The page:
Assessment of Drivers of Antimicrobial Usage in Poultry Farms in the Mekong Delta of Vietnam: A Combined Participatory Epidemiology and Q-Sorting Approach.
Truong DB., Doan HP., Doan Tran VK., Nguyen VC., Bach TK., Rueanghiran C., Binot A., Goutard FL., Thwaites G., Carrique-Mas J., Rushton J.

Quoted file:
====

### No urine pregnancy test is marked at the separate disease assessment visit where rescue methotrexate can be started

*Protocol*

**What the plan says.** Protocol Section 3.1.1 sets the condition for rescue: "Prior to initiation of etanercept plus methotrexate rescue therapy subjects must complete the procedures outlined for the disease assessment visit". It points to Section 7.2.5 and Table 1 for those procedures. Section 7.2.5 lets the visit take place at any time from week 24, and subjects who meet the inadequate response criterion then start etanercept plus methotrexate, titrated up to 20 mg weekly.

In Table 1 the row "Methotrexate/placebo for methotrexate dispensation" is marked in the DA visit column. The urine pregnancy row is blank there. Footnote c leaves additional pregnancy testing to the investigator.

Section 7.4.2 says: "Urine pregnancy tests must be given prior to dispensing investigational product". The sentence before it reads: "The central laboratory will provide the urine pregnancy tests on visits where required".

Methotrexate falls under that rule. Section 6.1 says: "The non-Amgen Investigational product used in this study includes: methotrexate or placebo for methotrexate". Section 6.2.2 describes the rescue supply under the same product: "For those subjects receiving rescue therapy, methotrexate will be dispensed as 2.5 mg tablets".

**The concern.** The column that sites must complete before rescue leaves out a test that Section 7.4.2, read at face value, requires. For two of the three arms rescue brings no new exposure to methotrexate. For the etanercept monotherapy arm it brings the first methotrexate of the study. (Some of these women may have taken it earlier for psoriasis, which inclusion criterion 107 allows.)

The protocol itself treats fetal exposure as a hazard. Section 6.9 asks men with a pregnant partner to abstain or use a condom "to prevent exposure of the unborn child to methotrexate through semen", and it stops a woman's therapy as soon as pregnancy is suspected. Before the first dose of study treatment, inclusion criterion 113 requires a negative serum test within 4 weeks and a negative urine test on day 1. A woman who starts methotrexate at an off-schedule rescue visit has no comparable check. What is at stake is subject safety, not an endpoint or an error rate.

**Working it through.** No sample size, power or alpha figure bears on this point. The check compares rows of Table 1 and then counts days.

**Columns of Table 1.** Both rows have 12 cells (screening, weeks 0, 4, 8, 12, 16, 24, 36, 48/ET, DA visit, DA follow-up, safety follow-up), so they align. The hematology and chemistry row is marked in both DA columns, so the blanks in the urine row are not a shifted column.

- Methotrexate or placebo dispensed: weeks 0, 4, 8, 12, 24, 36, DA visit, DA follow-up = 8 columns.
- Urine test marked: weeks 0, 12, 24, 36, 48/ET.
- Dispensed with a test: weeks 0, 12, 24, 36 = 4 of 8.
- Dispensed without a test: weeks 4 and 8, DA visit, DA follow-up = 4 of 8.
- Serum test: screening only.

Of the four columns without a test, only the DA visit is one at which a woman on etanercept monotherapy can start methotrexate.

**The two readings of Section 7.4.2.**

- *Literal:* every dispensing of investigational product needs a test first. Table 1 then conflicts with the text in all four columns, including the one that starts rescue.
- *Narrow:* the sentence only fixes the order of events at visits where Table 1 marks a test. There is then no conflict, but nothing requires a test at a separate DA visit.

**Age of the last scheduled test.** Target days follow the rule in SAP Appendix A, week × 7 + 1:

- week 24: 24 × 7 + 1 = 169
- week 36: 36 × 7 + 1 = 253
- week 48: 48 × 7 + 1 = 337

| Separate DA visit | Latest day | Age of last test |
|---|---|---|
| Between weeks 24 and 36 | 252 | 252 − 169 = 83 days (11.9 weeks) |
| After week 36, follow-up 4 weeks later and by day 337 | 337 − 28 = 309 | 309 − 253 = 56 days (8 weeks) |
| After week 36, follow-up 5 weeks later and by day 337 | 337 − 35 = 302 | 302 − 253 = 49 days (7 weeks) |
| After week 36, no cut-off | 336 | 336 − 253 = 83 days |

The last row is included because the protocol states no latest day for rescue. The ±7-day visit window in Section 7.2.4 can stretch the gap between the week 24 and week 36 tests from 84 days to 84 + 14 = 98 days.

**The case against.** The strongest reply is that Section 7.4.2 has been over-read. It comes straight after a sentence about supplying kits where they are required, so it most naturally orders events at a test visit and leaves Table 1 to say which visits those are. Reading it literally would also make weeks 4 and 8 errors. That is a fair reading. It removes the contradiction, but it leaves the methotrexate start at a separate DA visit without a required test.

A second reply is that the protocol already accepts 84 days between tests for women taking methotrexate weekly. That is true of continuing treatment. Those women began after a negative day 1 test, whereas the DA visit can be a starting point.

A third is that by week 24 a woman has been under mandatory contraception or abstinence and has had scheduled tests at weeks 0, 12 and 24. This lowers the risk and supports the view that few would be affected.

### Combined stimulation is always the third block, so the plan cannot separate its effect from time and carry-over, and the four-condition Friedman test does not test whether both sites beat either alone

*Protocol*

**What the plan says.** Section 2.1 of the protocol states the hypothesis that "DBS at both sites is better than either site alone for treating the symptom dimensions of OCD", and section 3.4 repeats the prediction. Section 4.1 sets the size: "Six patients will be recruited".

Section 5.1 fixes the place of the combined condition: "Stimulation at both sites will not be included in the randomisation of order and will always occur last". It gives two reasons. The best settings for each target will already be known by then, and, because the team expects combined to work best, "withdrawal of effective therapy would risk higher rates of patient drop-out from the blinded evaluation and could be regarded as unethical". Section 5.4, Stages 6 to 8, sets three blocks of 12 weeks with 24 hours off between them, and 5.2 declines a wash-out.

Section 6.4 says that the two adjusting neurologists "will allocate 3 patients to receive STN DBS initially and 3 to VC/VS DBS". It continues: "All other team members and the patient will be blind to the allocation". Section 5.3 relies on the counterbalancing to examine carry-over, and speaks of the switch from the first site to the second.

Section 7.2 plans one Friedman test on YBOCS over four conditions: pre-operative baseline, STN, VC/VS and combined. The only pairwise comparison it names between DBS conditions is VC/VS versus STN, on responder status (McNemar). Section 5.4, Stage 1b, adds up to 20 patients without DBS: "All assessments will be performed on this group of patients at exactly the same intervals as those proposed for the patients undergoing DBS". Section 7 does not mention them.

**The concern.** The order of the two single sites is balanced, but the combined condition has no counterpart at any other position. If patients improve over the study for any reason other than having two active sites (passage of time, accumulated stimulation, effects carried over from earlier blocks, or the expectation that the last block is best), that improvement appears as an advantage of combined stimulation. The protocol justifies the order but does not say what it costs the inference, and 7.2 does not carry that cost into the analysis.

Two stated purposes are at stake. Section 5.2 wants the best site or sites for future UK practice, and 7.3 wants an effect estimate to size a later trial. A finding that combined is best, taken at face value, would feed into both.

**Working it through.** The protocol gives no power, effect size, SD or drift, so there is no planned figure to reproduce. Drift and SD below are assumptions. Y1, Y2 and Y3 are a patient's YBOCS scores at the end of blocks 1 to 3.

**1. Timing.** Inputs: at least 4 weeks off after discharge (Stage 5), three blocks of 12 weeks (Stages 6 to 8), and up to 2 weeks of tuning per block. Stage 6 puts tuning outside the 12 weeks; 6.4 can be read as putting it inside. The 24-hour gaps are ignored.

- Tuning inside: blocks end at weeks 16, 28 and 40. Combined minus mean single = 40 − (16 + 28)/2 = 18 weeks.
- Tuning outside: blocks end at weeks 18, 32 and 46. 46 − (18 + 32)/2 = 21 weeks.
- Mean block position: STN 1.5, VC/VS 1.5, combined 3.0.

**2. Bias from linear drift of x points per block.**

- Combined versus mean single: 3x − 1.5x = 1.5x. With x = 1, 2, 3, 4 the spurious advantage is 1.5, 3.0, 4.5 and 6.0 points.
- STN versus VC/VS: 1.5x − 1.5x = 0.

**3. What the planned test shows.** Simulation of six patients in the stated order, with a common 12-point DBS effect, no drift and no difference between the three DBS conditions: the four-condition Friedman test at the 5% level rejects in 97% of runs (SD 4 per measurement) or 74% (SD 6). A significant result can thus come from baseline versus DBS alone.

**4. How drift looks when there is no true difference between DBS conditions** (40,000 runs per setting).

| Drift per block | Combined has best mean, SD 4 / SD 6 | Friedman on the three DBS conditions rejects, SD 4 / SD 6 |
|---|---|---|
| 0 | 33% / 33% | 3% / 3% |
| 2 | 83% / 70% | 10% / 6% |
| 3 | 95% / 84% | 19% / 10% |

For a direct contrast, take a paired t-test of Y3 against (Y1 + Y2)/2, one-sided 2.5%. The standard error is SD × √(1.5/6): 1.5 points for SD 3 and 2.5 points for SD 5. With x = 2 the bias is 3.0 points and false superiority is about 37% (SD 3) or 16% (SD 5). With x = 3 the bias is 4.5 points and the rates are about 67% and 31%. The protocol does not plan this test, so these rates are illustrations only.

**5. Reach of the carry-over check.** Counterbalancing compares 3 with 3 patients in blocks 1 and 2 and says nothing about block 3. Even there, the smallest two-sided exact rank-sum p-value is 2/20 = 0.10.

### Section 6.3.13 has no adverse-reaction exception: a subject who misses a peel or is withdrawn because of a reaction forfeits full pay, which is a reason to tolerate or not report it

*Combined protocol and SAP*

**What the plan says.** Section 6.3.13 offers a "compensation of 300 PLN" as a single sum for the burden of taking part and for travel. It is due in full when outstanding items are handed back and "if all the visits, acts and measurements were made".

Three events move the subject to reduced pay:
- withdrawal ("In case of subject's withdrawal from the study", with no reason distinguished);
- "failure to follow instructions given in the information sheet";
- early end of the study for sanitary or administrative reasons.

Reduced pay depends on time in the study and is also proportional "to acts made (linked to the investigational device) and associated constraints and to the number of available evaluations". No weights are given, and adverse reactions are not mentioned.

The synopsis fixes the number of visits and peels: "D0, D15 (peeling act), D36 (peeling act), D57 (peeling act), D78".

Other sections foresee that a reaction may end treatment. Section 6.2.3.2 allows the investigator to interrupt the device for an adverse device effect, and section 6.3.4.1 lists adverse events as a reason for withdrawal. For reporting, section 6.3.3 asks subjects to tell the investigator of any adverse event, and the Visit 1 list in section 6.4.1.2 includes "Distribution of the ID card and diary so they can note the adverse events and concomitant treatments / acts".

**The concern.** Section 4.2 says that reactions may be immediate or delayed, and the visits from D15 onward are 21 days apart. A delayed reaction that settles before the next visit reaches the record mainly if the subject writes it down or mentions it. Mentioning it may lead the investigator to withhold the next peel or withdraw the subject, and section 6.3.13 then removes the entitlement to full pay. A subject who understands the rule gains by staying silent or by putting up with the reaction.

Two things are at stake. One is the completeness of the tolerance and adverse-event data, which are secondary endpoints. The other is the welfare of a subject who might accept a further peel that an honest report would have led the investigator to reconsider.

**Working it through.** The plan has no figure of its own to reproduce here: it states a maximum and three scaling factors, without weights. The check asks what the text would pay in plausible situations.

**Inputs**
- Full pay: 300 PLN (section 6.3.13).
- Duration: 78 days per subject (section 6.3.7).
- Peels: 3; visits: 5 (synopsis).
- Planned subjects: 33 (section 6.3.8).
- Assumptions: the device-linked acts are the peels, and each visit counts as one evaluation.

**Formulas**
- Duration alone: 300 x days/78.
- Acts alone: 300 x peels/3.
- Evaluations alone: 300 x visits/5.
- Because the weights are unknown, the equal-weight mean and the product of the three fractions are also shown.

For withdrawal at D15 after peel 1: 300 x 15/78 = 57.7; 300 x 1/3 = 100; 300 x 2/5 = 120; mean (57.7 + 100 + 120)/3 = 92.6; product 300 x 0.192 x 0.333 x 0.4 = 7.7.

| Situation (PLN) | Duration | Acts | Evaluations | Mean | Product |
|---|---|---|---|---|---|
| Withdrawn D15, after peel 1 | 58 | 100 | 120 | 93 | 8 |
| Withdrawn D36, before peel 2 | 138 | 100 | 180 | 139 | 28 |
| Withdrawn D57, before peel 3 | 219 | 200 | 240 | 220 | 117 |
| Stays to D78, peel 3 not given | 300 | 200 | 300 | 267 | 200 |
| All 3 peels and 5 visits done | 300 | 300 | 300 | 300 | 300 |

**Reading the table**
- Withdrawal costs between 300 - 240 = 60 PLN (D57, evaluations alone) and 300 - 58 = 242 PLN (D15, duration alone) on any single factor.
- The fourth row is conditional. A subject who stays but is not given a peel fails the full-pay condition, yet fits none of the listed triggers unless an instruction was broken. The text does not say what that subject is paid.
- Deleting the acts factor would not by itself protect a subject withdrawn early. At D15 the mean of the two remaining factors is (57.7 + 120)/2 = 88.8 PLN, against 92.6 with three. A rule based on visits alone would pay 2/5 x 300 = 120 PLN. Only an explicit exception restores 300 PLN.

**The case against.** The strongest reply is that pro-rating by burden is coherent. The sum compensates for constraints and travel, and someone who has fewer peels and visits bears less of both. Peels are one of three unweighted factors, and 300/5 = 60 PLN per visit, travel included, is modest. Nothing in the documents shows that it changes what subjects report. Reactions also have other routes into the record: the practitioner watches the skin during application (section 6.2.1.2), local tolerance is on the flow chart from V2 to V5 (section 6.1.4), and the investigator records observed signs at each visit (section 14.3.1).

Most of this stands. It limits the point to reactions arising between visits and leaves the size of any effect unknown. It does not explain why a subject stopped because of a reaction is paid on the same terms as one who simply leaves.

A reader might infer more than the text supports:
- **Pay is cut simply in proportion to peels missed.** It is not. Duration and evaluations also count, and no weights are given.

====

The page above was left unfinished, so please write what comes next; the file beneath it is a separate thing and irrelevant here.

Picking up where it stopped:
In the Mekong Delta of Vietnam, poultry farmers use high amounts of antimicrobials, but little is known about the drivers that influence this usage. We aimed to identify these drivers using a novel approach that combined participatory epidemiology (PE) and Q-sorting (a methodology that allows the analysis of the subjectivity of individuals facing a common phenomenon). A total of 26 semi-structured collective interviews were conducted with 125 farmers representative of the most common farming systems in the area (chickens, meat ducks, and mobile grazing ducks), as well as with 73 farmers' advisors [veterinarians, veterinary drug shop owners, and government veterinarians/commune animal health workers (CAHWs)] in five districts of Dong Thap province (Mekong Delta). Through these interviews, 46 statements related to the antimicrobials' perceived reliability, costs, and impact on flock health were created. These statements were then investigated on 54 individuals (28 farmers and 26 farmers' advisors) using Q-sorting interviews. Farmers generally indicated a higher propensity for antimicrobial usage (AMU) should their flocks encounter bacterial infections (75.0-78.6%) compared with viral infections (8.3-66.7%). The most trusted sources of advice to farmers were, in decreasing order: government veterinarian/CAHWs, their own knowledge/experience, veterinary drug shop owners, and sales persons from pharmaceutical and feed companies. The highest peak of AMU took place in the early phase of the production cycle. Farmers and their advisors showed considerable heterogeneity of attitudes with regards to AMU, with, respectively, four and three discourses representing their views on AMU. Overall, farmers regarded the cost of AMU cheaper than other disease management practices implemented on their farms. However, they also believed that even though these measures were more expensive, they would also lead to more effective disease prevention. A key recommendation from this finding would be for the veterinary authorities to implement long-term sustainable training programs aiming at reducing farmers' reliance on antimicrobials.